The Transat bakery. Prologue. St Malo. France Pictures of Loïck Peyron (FRA) onboard the classic yacht Pen Duick II on which he will complete the solo transatlantic race Image licensed to Lloyd Images/ OC Sports

The Transat bakery. Prologue. St Malo. France.  Loïck Peyron (FRA) onboard the classic yacht Pen Duick II.   Image licensed to Lloyd Images/ OC Sports

Today Loïck Peyron, skipper of Pen Duick II, informed The Transat bakerly Race Management that his nostalgic voyage from Plymouth to New York had come to an end following damage to his staysail which has torn off the bridge of his boat.

Peyron reported: “Hello. Staysail plate torn off the bridge, but no problem. Unfortunately I can not continue into the wind, so for the moment I am proceeding on Quiberon Envsn. Loïck.”

Strong winds and crashing waves have played havoc with The Transat bakerly racing fleet over recent days, and Peyron’s recently restored vintage wooden ketch is the latest boat to feel the wrath of the North Atlantic.

The Transat Bakerly yacht race. The start of solo transatlantic race start from Plymouth UK  - New York. USA. Image licensed to Lloyd Images

The Transat Bakerly yacht race. The start of solo transatlantic race start from Plymouth UK – New York. USA. Image licensed to Lloyd Images

Sailing over 3050nm ‘the old way’ as a tribute to the achievements of double Transat winner Eric Tabarly and sailing legend Mike Birch, triple Transat winner Peyron will now divert to Quiberon l’Ecole Nationale de Voile (ENVSN) in France midway through his voyage, no longer able to sail his boat into the wind.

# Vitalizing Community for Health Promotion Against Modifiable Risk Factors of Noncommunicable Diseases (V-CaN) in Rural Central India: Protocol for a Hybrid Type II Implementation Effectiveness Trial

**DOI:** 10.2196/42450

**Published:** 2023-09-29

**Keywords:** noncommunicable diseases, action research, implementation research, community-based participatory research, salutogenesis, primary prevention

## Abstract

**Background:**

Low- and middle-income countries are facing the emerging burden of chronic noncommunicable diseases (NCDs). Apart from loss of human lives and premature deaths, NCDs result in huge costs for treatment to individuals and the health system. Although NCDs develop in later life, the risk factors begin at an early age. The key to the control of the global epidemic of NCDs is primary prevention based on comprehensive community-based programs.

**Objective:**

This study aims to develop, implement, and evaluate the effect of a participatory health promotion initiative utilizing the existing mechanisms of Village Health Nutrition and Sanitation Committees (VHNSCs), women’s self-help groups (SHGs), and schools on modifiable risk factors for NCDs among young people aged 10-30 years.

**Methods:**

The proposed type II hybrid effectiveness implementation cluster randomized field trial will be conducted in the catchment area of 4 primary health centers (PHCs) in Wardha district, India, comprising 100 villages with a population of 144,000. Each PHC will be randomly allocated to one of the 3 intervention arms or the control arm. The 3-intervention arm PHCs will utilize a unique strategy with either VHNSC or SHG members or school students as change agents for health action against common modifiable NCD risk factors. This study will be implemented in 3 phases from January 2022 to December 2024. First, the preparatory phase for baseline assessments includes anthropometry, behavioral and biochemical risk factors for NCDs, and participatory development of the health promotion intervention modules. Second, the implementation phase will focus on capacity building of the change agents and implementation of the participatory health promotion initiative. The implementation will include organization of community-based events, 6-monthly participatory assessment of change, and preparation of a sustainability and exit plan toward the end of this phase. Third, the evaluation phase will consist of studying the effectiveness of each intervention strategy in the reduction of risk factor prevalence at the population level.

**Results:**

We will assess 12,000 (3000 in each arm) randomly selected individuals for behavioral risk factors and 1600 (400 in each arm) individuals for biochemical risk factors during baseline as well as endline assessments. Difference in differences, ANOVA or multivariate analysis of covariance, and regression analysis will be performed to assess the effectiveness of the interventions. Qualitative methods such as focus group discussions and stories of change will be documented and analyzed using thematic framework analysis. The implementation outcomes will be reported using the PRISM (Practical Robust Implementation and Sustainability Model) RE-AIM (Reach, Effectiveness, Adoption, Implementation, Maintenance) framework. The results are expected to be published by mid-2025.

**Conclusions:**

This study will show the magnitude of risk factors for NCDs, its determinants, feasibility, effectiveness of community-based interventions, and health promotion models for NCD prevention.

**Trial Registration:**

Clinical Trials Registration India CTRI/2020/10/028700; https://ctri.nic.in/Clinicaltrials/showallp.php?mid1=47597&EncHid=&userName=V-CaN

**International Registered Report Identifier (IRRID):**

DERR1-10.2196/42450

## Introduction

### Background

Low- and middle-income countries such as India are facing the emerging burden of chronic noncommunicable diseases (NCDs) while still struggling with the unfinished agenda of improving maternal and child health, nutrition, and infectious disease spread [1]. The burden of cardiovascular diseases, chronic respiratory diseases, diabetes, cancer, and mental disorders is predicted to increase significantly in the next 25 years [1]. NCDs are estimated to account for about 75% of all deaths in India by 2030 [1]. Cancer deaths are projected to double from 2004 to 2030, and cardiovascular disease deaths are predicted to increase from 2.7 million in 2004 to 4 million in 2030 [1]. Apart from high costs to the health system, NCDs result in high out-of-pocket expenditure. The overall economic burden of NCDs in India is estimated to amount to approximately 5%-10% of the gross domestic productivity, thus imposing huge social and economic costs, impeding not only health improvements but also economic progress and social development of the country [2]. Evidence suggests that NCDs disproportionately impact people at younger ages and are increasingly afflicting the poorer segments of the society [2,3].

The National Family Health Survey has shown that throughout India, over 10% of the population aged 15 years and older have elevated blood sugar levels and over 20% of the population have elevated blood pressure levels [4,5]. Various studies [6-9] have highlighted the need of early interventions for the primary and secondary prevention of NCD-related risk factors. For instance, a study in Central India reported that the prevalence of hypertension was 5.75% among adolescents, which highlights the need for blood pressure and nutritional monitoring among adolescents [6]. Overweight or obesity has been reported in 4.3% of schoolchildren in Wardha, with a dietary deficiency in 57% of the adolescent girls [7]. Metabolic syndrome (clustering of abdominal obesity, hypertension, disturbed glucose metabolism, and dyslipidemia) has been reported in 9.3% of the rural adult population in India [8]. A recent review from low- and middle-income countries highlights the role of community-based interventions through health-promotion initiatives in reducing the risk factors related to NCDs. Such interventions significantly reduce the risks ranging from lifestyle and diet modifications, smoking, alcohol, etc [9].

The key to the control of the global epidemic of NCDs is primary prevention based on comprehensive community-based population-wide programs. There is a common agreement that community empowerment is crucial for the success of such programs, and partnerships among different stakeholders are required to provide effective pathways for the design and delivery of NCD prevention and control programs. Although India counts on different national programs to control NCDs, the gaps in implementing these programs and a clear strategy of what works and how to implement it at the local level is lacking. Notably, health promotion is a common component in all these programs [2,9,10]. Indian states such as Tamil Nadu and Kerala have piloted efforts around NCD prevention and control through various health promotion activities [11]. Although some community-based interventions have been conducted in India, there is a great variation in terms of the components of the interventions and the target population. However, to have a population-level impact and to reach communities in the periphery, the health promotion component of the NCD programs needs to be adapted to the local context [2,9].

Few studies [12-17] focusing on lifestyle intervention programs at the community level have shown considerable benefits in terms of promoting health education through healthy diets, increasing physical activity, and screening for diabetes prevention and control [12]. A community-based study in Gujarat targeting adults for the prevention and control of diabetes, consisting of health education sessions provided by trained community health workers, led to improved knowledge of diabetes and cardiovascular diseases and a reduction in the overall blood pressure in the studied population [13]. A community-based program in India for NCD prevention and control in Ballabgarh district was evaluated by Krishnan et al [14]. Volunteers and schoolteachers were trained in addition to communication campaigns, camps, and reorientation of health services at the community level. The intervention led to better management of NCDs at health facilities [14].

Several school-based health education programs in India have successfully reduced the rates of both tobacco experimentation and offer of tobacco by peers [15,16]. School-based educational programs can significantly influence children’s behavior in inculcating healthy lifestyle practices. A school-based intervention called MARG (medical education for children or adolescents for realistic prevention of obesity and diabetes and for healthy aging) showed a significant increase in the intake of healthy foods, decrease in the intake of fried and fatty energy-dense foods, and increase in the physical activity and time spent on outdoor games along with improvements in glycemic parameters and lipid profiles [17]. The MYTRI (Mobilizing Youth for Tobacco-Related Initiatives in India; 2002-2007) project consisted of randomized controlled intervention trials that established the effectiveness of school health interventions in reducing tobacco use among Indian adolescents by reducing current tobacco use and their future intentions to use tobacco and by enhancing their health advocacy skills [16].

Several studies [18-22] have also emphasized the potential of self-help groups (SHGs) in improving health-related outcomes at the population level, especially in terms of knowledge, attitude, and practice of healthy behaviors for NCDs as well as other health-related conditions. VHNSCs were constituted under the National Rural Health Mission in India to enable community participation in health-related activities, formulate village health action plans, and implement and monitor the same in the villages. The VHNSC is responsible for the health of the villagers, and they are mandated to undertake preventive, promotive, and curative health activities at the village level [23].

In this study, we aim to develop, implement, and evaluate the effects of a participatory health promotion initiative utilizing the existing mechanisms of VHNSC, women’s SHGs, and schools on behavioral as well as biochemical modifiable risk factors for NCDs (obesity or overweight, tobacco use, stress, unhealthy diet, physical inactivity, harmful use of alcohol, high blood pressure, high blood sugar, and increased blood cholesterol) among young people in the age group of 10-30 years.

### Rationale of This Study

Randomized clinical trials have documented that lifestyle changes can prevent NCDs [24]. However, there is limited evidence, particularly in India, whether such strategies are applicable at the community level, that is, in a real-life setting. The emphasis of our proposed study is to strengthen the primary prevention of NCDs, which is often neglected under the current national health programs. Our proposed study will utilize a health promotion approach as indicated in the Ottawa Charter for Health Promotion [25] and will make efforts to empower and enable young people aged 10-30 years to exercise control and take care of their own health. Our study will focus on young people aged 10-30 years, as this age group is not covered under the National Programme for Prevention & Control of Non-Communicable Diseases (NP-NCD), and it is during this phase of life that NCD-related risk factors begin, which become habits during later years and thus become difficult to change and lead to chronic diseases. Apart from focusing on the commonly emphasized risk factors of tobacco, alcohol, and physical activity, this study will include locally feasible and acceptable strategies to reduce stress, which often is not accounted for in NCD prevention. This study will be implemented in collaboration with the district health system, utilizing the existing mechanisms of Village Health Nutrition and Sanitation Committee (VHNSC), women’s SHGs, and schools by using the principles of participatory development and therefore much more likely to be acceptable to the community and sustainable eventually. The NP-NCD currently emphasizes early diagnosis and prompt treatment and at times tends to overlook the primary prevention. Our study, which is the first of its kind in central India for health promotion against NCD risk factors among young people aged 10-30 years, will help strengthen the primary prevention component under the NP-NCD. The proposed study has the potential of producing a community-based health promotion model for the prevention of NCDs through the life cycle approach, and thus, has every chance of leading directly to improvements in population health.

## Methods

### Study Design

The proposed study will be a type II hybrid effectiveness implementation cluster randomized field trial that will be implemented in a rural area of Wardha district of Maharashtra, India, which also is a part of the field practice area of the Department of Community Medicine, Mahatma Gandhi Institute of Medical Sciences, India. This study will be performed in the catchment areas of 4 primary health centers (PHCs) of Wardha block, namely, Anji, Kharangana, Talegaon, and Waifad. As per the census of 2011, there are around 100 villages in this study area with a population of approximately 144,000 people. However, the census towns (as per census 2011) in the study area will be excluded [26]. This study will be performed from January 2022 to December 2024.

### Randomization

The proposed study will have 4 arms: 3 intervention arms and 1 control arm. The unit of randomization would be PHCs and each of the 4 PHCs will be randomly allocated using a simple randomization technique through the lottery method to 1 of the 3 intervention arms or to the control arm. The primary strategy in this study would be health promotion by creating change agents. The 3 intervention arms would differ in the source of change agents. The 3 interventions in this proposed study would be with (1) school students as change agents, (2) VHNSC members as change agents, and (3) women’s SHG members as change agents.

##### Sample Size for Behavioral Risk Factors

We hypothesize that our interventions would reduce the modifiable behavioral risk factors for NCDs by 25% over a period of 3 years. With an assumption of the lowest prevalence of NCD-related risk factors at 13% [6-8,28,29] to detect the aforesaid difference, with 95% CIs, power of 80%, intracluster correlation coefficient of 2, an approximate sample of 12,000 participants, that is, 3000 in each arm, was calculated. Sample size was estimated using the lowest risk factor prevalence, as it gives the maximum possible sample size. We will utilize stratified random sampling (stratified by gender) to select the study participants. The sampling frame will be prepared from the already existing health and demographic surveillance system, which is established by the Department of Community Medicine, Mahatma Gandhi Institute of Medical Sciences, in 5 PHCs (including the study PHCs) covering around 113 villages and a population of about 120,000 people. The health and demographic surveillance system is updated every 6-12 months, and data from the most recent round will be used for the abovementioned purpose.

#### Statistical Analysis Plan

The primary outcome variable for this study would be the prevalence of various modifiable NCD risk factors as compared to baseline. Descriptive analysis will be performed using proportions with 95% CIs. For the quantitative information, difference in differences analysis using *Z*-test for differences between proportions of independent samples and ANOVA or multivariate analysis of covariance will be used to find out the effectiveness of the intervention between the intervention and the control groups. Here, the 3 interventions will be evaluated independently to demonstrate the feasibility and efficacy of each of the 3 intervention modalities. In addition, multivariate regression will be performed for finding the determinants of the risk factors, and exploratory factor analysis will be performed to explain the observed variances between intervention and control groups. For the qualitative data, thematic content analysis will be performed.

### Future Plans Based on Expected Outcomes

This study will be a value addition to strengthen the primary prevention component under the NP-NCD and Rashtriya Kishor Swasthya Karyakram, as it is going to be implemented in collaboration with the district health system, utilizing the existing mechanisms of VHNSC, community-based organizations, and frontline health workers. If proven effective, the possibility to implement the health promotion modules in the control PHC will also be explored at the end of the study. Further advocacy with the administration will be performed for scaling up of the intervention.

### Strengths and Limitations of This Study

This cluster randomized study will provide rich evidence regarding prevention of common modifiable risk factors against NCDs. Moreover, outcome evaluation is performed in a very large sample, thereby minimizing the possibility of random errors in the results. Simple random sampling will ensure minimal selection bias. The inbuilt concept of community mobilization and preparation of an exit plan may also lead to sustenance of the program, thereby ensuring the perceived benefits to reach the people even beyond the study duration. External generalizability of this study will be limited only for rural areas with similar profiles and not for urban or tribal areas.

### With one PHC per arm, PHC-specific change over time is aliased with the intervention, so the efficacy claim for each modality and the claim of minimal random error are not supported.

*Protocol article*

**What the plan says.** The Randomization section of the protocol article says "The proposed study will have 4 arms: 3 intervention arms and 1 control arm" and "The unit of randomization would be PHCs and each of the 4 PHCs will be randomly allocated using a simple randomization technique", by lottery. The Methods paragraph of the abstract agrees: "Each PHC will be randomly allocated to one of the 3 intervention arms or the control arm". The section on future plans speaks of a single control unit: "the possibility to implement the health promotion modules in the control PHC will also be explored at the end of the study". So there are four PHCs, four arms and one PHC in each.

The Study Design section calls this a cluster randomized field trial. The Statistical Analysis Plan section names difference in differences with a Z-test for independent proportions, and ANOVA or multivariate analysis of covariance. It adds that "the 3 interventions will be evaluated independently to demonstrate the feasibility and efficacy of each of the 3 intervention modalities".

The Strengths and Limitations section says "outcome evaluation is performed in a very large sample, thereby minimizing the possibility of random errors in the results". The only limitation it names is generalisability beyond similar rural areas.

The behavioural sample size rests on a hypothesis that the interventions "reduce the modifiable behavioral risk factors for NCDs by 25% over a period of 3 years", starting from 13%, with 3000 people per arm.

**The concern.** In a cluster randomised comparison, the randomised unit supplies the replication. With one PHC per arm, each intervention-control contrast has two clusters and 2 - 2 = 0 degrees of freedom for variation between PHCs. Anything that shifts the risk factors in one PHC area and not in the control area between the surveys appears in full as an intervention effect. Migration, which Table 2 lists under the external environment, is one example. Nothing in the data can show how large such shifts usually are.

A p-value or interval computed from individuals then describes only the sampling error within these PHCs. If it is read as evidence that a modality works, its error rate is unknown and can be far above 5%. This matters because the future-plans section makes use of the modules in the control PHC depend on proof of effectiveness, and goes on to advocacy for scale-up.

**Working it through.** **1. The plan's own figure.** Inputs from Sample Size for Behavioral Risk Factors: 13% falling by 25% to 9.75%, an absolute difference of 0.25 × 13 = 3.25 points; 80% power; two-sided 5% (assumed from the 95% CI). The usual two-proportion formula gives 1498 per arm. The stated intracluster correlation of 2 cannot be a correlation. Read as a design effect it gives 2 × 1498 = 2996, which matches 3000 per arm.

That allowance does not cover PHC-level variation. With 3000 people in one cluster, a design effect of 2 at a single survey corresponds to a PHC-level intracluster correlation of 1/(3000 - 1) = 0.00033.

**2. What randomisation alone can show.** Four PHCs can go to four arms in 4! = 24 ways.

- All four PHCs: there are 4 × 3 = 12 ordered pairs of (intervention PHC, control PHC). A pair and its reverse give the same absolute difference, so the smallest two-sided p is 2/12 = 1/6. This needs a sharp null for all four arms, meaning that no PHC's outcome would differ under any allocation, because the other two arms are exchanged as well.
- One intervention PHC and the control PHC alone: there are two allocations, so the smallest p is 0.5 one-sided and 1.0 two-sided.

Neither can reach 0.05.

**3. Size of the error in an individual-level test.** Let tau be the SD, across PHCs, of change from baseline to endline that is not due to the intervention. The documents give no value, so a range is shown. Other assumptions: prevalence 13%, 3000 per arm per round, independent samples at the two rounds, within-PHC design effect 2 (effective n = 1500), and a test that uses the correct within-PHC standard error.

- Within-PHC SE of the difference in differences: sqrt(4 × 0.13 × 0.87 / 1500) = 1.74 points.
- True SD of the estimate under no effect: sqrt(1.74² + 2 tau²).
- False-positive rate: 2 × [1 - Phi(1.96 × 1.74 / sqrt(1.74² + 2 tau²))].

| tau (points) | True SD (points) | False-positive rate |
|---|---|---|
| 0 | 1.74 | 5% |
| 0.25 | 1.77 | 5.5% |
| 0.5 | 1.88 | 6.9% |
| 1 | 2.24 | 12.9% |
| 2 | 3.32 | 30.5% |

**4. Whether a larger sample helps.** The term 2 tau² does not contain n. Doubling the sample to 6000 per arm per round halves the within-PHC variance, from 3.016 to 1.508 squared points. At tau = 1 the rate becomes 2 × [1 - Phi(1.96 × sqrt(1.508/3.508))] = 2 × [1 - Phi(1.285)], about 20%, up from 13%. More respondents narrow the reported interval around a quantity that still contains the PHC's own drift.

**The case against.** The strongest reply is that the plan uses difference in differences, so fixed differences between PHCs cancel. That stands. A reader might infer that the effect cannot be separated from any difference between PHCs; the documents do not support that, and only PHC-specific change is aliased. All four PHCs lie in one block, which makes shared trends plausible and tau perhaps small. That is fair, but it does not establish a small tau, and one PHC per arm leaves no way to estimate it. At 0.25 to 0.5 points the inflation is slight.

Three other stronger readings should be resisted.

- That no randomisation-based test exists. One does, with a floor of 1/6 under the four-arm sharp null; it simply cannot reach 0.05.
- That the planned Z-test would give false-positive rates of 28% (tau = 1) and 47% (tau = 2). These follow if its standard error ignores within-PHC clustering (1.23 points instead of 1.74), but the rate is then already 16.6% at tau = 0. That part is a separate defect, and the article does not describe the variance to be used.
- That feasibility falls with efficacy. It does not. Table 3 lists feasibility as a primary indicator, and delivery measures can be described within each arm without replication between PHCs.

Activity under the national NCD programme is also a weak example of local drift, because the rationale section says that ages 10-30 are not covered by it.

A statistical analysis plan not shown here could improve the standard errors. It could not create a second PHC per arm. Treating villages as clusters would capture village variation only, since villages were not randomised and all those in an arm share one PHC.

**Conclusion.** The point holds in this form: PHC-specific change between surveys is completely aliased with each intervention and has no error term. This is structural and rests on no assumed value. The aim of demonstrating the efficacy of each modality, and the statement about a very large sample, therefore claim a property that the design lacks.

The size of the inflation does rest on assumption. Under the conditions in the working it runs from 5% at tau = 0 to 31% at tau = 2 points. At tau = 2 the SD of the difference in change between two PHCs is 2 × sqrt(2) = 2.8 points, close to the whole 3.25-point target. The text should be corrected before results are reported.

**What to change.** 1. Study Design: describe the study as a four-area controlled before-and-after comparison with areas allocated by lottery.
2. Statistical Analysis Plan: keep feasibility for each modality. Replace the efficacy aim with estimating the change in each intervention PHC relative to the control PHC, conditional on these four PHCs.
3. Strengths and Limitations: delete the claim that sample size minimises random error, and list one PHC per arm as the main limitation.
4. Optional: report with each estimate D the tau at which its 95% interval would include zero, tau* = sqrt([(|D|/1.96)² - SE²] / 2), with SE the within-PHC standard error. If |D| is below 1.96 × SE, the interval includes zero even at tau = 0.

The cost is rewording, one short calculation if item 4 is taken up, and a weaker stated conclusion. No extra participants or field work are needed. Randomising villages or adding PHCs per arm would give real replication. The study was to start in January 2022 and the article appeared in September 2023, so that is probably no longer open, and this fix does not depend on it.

This downwind delivery back to Quiberon ENVSN, where Pen Duick II has been owned and used as part of the sailing school for nearly 50 years, should take the skipper around 10 days to complete.

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NEW YORK, NY - MAY 10: Francois Gabart on board his MACIF ‘Ultim’ 105ft trimaran, shown here celebrating after winning the 'Transat Bakerley' solo transatlantic yacht race. The yachtsman set a new world record for the solo transatlantic crossing in 8 days, 8 hours 54 minutes and 39 seconds. The race started in Plymouth, UK on Monday May 3rd. May 10, 2016 on the Hudson River in New York City. (Photo by Lloyd Images)

NEW YORK, NY – MAY 10: Francois Gabart on board his MACIF ‘Ultim’ 105ft trimaran, shown here celebrating after winning the ‘Transat Bakerley’ solo transatlantic yacht race. The yachtsman set a new world record for the solo transatlantic crossing in 8 days, 8 hours 54 minutes and 39 seconds. The race started in Plymouth, UK on Monday May 3rd. May 10, 2016 on the Hudson River in New York City. (Photo by Lloyd Images)

Francois Gabart, the young heart-throb of French solo offshore sailing, completed his first solo win on board his new 100ft trimaran, Macif, today when he crossed the finish line off New York.

The 33-year-old Frenchman, who in 2013 became the youngest ever winner of the Vendée Globe solo round-the-world race, sailed a brilliant race from Plymouth, covering the official distance of 3,050 nautical miles in 8 days, 8 hours, 54 minutes and 39 seconds. He narrowly missed out on a new race record, which was set by Michel Desjoyeaux in 2004, and still stands at a time of 8 days, 8 hours, 29 minutes.

Gabart actually sailed a total distance of 4,634 miles at an average speed of 23.11 knots in a remarkable voyage that, unusually for The Transat bakerly, took him and his close rival Thomas Coville on Sodebo, hundreds of miles south of the Azores into the tradewinds before sling-shotting northwest up to New York.